One of the main reasons why we sometimes don't reach our destination is because we stop along the way and spend time doing things that really do not matter. We take unnecessary detours, stop to understand things in detail, which are probably very irrelevant to the journey that we are making. It is only when we focus on the important, and block out the irrelevant, that we make progress.
About the Craft
Blocking something to focus on something more important is a technique used in craft as well. As in the case of Batik printing, the craft of creating wonderful textiles.
Originated in India, the art of batik has come a long way from being a mere handicraft. The word batik actually means 'wax writing' and is a process of decorating cloth by covering a part of it with a coat of wax and then dyeing the cloth. The waxed areas keep their original color and when the wax is removed the contrast between the dyed and undyed areas gives the pattern.
The history of Indian batik can be traced as far back as 2000 years. Indians knew resist method of printing designs on cotton fabrics and Batik tapestries were often elaborate illustrations of the art, culture and traditions of the days of the yore.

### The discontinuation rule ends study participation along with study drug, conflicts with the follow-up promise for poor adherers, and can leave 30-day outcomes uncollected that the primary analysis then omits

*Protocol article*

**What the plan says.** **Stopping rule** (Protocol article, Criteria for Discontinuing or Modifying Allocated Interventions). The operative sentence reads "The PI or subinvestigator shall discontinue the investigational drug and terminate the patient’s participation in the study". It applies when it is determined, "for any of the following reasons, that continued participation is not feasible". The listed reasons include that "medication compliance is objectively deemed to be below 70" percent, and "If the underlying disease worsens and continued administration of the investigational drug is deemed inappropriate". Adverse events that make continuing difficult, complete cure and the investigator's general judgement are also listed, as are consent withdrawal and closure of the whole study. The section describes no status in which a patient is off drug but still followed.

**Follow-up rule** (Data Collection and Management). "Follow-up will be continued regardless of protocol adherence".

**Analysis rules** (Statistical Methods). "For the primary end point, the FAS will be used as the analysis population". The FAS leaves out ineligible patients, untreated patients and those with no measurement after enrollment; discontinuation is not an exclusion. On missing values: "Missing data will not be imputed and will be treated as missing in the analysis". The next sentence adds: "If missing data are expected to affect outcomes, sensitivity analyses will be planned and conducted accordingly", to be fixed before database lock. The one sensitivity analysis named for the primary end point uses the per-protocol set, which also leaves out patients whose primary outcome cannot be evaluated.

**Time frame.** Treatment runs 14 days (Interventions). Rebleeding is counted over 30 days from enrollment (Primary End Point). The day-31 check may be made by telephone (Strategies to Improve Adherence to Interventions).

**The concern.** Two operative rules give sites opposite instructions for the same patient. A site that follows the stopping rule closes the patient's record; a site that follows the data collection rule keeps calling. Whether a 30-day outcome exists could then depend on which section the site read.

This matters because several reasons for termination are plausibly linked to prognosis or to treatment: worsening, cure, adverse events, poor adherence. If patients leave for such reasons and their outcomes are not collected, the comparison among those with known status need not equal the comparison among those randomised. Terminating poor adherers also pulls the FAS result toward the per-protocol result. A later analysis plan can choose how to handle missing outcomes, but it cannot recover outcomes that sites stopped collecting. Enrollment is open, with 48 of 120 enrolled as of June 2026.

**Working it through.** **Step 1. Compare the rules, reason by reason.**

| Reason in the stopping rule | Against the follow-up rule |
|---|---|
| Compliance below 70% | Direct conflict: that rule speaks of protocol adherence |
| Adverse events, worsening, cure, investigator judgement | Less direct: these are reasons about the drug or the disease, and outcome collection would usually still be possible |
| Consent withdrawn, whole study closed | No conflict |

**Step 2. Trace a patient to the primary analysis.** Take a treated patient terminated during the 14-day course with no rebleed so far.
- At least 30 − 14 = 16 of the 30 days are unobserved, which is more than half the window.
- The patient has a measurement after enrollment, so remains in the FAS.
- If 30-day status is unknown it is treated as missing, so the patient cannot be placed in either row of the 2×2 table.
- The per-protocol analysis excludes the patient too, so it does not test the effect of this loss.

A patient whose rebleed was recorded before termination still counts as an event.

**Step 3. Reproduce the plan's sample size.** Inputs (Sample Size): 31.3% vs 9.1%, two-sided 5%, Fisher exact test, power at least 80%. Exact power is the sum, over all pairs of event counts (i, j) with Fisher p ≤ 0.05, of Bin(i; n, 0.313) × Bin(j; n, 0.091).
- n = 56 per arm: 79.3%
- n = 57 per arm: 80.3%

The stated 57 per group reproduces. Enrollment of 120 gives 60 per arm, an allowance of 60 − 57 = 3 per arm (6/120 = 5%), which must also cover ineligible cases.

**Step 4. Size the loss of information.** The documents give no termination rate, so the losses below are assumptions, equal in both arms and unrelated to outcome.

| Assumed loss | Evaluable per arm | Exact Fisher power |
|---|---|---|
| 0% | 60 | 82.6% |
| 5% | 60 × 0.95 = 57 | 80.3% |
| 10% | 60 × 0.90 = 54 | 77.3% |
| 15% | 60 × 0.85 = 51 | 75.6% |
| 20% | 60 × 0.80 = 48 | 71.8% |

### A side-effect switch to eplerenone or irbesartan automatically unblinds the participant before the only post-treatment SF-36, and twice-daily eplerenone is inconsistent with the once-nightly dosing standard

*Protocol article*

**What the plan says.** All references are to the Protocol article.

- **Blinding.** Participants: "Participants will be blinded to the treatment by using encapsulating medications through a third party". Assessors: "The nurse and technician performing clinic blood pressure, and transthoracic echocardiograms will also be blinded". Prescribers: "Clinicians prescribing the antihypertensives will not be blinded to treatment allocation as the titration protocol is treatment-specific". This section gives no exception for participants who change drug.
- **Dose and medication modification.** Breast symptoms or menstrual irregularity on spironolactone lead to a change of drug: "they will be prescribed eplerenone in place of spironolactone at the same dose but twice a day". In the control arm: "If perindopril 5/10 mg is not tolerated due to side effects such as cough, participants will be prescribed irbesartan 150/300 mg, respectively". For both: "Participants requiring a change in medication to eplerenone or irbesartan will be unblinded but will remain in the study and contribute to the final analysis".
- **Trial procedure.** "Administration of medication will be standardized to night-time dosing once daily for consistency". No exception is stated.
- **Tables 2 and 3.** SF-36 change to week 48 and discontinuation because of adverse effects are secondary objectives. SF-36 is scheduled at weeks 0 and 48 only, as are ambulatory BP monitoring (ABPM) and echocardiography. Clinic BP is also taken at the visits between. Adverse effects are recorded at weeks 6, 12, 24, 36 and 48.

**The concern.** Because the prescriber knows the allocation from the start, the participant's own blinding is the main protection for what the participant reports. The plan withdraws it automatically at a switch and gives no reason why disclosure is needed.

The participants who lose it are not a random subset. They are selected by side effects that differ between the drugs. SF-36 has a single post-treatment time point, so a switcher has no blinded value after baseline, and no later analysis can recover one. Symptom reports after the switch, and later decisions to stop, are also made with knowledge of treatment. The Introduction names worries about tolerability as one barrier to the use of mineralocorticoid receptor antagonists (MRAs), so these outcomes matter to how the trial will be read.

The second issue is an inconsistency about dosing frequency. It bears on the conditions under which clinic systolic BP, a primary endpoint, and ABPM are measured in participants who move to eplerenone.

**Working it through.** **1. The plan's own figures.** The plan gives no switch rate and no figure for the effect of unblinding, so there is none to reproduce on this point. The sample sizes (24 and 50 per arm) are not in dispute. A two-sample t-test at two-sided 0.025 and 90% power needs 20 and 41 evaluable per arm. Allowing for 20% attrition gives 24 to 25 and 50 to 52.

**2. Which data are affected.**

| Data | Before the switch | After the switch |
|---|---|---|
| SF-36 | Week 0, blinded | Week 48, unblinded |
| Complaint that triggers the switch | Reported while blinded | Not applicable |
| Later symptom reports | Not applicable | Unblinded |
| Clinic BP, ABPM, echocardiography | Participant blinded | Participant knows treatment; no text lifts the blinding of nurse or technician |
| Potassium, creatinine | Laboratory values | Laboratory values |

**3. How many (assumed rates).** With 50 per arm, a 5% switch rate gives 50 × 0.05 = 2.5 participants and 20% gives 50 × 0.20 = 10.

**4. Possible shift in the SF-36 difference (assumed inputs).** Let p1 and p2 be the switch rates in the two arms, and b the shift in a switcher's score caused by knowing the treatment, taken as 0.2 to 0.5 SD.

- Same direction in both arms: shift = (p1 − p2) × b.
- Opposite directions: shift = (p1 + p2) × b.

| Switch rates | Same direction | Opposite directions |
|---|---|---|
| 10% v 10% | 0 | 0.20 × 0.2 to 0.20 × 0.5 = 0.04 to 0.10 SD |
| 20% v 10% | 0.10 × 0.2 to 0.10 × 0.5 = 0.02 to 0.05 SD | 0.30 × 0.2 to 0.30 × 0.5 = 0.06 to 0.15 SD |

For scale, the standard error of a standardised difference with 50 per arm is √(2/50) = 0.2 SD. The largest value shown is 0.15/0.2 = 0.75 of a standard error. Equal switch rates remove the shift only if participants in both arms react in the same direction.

The art of batik is a three-stage process of waxing, dyeing and dewaxing (removing the wax). There are also several sub-processes like preparing the cloth, tracing the designs, stretching the cloth on the frame, waxing the area of the cloth that does not need dyeing, preparing the dye, dipping the cloth in dye, boiling the cloth to remove wax and washing the cloth in soap.
The characteristic effects of the batik are the fine cracks that appears in the wax, which allow small amounts of the dye to seep in. Batik wax exercises an important function in the process of batik printing. Proper usage of wax results into an impeccable batik work. 30 per cent beeswax and 70 per cent paraffin wax are generally applied. The common batik fabrics that make for excellent batik prints are cambric, poplin, voiles, and pure silk and natural colors derived from barks of trees, leaves, flowers and minerals are generally used.
Credits and Source of information